Browning tips of leaves are usually caused by a buildup in the soil of salts, chlorine, minerals or fluoride from tap water. To remedy this, you can either leach the soil of its mineral deposits by thoroughly draining it using distilled water, or you can simply repot in fresh soil.


The most common pests for Chinese evergreen plants are mealybugs. Attaching themselves to the leathery leaves, they will suck the plant sap right out of them and cause damage. Other scale insects may also make an appearance.

Less common but still possible are spider mites and aphids. These too like to consume the plant’s sap, and will affix themselves to the undersides of leaves and stems.

All of the above can be handled with a light misting of Safer Soap on all plant surfaces. This organic insecticidal soap should be applied in the evening or when the plant is less likely to be exposed to light prior to the mist drying, so as to avoid leaf burning.


Your aglaonema plant is mostly susceptible to root rots and leaf spots, so let’s go over the most common offenders.

Anthracnose and myrothecium leaf spots are both fungally caused. These can discolor your leaves and cause holes or patchy dry brown spots, and can slowly develop into more severe damage over time.

Treating the fungal-based leaf spots requires a light misting of a liquid copper fungicide such as Monterey Liqui-Cop. Again, apply this product at dusk so that it can dry on the leaf surfaces overnight. Your plant should appreciate the extra copper, as well!

Bacterial leaf spot may also appear on your Chinese evergreen plants. Typically transmitted via non-sterilized tools or by pests such as aphids, this will also respond well to Monterey Liqui-Cop treatment.

If your plant is frequently overwatered, it may develop fusarium root rot. This is generally fatal, so your best protection against this is prevention. Do not overwater your plant!

Frequently Asked Questions

Aglaonema pseudobracteatum
Aglaonema pseudobracteatum. Source: Dísznövény Webáruház Galéria

Q: Is aglaonema or red aglaonema poisonous to pets or people?

A: It certainly can be. The ASPCA states that it is a toxin to cats, dogs, and horses. Aglaonema and cats and dogs should not mix. Don’t let them eat it, and if they do, get them to the vet immediately!

Meanwhile, the University of Riverside, CA states that these have calcium oxalate crystals that can cause irritation to human skin, mouths, tongues, and throats. If ingested, it can cause stomach upset, swelling, and breathing difficulties.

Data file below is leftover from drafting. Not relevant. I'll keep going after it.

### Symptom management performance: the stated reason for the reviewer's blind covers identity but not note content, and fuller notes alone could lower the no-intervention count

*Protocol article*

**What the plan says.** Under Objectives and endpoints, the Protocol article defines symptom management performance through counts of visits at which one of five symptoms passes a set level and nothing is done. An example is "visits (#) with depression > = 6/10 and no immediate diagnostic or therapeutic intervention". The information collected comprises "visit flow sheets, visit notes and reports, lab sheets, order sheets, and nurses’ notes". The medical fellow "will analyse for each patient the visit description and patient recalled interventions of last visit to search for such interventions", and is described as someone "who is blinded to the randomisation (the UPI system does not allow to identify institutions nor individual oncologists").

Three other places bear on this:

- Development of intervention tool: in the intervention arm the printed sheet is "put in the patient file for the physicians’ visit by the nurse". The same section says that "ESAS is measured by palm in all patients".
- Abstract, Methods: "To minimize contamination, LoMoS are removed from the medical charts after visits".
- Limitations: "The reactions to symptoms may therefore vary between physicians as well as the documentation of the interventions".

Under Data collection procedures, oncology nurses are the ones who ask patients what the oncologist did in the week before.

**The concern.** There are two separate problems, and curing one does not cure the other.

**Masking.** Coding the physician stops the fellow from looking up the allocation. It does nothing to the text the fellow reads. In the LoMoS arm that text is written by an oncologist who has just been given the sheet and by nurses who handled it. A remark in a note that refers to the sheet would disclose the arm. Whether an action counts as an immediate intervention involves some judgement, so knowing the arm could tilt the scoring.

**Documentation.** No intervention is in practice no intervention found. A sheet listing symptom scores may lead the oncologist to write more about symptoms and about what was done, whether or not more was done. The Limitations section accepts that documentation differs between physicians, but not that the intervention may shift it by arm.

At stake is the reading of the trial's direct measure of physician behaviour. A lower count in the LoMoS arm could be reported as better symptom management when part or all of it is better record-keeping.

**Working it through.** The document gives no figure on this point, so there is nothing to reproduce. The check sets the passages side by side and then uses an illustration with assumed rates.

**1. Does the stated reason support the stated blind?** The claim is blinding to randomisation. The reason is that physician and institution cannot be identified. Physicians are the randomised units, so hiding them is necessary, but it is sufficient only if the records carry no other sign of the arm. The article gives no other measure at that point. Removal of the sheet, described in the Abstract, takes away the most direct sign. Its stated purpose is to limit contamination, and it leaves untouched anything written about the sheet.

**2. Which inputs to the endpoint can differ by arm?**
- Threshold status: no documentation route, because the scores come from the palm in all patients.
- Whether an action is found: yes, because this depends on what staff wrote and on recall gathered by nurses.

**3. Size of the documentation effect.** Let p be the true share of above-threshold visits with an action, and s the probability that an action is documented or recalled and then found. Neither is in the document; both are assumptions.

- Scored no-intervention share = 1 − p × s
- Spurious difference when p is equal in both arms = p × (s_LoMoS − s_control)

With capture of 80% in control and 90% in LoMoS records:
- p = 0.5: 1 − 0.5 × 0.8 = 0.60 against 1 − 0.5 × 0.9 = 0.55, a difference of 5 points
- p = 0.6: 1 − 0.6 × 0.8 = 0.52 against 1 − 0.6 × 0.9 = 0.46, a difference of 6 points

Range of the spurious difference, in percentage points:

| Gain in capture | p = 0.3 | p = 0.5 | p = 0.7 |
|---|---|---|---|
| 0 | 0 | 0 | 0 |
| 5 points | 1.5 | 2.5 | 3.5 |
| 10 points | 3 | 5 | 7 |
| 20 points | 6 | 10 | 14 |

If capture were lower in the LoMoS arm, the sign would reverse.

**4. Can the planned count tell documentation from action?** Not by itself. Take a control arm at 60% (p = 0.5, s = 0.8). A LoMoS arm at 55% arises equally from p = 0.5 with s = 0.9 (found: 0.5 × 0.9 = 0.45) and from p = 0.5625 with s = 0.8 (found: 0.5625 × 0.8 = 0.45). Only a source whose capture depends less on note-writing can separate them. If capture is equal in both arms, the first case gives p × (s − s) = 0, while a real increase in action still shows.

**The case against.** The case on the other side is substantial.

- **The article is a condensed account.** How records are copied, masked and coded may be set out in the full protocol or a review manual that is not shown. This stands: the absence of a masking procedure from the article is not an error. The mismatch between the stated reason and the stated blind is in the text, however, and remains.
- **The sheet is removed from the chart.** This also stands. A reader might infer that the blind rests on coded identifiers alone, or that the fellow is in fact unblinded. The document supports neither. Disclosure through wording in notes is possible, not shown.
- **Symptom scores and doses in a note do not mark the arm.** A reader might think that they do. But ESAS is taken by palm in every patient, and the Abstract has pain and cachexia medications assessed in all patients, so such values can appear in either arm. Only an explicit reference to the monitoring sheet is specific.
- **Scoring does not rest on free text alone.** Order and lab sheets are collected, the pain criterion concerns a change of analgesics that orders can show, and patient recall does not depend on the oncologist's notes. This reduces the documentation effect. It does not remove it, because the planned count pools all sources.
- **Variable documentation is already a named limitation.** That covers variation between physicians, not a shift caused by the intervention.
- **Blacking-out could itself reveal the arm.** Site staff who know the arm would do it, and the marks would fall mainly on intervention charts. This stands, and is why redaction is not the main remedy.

In addition, the sap is dermititis-causing, and can create skin irritations and skin rashes. Keep this plant away from children.

Ready to grow your own lucky Chinese evergreens? These are super easy plants to grow and can liven up your office or living room! Do you have a favorite variety of aglaonema? Let me know down below!

The Green Thumbs Behind This Article:

Lorin Nielsen
Lifetime Gardener

Kevin Espiritu

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4 thoughts on “Aglaonema Plant: Chinese Evergreen Plants You Need To Grow”

  1. I am curious about the statements that they don’t need pruning. I have three chinese evergreen plants that are about 2 years old and very leggy. I have pruned just a few branches from each to improve the looks, but the plants are beginning to become spindly. I have not found any information about how to prune them to keep them full and bushy besides pruning the entire plant down. k Seems drastic. Any suggestions?

    • Most of the pruning needed for aglaonemas is cosmetic.

      To reduce legginess, you can remove some of the extra growth above a leaf node, but avoid pruning it all the way to the plant’s base. Taking a healthy stalk down to the base causes the plant to become spindly. Removing it above the leaf node ensures that the plant can continue to bush out.

  2. Hi Lorin,

    I have a really healthy looking Aglaonema which is growing well, lots of new leaves. However, the flowers that grow come though lovely but the start to turn brown and die before they ever open. Also i have notices that they have sticky sugar like crystals o them (I’ve checked, there is no pests and i don’t over or under water). Rest of the plan seems happy but the flowers are so not. Any ideas??

    • In regards to the sticky crystals: this is a process called guttation. The plant is basically secreting moisture, which as it dries develops those sticky crystals. They’re nothing to be particularly concerned about, and you can wipe them off with a damp towel. In essence, they actually ARE sugar crystals, as the crystals which remain after the liquid dries is basically plant saps, mostly made up of natural sugars.

      Some people believe that guttation can be a sign of over-watering, but many tropical plants do it even if they’re watered on a perfect schedule. I wouldn’t be very worried about those were I you!

      As for the flowers, Aglaonema flowers are a type called a spadix. It’s basically a fleshy stem that sometimes looks fuzzy. That fuzz is actually many tiny little flowers. Often, there will be a spathe, which is essentially a curved leaf protecting the spadix. They don’t really “open” to become anything particularly pretty – that’s all there is, just that curved leaf behind a fuzzy-looking stem.

      If the spathe isn’t unfurling from around the spadix, that may actually be a blessing in disguise. The spadix has a LOT of pollen on it, and you may end up with pollen dust all over everything. Since the flowers themselves aren’t really pretty to look at, I usually prune them off before the spathe can open up and unleash a pollen storm into my house!